Experimenting with e-resources

In a large, distributed organisation like KPMG, knowledge is business critical.

Turning knowledge into value at KPMG

KPMG is an organisation of 140,000 people distributed in 150 countries.  As Global Knowledge Business Leader, Ceri Hughes is responsible for delivering core elements of KPMG's knowledge strategy.  Her colleague Alex Chapel leads the organisation's drive to foster effective internal social communications.  Together they described the progress KPMG is making in helping ensure the effectiveness of the workforce through knowledge sharing and collaboration.   

Effective knowledge management is acknowledged as business critical to KPMG.  A better connected workforce will help the organisation retain and strengthen client relationships and maintain competitive advantage.  The key challenge is to enable the distributed population of KPMG to connect with each other, and with knowledge and content. The company wants to 'do it once, and do it well'.  

There are three key strands of KPMG's knowledge strategy - content, connectivity and culture.  The key enablers are technology, change management and organisation.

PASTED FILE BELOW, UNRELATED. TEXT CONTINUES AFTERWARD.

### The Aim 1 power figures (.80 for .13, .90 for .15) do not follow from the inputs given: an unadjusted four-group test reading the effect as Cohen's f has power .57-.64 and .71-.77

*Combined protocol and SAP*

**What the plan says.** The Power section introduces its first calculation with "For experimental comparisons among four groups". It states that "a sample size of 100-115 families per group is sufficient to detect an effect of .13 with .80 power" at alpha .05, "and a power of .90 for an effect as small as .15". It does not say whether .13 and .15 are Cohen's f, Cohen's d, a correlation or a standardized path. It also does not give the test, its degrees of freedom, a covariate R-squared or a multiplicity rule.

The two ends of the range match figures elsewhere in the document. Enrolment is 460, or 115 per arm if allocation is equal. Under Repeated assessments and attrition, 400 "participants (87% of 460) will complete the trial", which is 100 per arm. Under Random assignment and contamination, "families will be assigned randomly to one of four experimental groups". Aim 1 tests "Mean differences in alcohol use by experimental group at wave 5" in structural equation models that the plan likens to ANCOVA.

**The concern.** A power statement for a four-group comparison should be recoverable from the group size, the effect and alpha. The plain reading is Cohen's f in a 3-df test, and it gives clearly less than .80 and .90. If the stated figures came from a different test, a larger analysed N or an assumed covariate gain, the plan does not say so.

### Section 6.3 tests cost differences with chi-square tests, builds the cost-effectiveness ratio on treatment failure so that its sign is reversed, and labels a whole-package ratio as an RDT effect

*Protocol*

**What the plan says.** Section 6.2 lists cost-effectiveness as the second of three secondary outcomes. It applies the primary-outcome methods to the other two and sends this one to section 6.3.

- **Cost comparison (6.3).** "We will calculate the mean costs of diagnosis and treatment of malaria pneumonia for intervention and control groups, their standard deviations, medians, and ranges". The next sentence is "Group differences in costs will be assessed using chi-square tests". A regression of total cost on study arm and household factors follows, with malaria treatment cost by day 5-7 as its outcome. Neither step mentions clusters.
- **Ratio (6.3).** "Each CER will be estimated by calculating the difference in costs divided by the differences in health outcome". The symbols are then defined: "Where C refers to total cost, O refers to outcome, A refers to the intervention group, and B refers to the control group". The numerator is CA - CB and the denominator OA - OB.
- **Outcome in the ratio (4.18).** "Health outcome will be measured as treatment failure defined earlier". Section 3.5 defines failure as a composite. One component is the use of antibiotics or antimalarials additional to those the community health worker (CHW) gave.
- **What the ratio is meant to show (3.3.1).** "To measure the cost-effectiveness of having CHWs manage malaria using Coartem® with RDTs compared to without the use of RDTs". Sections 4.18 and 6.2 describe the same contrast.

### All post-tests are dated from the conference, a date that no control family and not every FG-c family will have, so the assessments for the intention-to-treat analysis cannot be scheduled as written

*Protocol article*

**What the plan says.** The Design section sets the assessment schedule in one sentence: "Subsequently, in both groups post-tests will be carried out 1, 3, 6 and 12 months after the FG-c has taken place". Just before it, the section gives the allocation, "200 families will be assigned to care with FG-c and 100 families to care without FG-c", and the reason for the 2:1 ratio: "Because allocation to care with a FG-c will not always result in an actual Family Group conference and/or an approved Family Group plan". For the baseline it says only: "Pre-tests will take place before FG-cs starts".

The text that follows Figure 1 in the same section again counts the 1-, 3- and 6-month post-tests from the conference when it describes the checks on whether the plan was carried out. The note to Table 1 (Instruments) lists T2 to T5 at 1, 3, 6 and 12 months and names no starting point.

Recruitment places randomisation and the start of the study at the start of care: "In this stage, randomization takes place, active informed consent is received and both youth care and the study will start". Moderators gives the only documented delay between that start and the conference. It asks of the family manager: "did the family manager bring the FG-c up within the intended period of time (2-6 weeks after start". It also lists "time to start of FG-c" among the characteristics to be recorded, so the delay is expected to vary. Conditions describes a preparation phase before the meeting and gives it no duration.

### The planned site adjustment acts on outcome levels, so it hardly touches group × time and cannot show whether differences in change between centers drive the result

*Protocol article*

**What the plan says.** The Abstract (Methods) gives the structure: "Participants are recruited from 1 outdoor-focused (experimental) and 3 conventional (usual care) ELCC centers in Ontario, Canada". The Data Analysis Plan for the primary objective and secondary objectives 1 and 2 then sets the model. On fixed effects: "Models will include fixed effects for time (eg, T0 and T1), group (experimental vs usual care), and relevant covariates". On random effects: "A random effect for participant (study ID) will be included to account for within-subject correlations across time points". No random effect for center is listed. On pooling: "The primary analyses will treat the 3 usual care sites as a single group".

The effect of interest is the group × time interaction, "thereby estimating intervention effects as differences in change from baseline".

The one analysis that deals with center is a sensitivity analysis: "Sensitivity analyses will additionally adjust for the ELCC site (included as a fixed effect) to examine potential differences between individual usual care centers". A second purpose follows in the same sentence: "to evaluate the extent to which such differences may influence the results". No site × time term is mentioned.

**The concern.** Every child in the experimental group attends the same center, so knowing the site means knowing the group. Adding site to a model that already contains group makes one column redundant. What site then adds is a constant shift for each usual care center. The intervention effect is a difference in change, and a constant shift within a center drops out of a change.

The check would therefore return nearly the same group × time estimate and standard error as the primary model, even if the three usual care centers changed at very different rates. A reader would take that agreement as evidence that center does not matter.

Current experiments

The ability to respond to customer requests rapidly is critical.  It can be a challenge, in a large, distributed organisation, in a traditionally risk-averse sector, to discover what has been done before.  KPMG is experimenting with ways to enable networking through social collaboration.  Social networking can also help bring new members of staff up to speed quickly.  Efforts are being made to move away from 'one to many' publishing models to more collaborative blogging and wiki creation.   Moves to discussion forums is greatly reducing the amount of email usage.  The SharePoint MySite encourages the creation of personal profiles - there are already 85,000 of them. 

Next steps - mobile, social and improved search

KPMG works with a huge range of external content providers and has been working to ensure that the most needed sources are licensed and delivered via mobile devices.  The mobile and distributed workforce will be at the forefront of content strategy.  Plans are being made to make internal content mobile too.  There will be focused investment further to end user input.  SharePoint and other knowledge portals will be overlaid with more social features and improved search experiences and at the same time client information must be protected.

Key lessons

  • Can you demonstrate business value?
  • Use tools judiciously - sometimes less really is more
  • Experiment
  • Have clear 'rules of the road' for users
  • Involve the right stakeholders (at KPMG for example, risk managment and IT)
  • Involve all business groups

Image courtesy of Bob Doran via Flickr.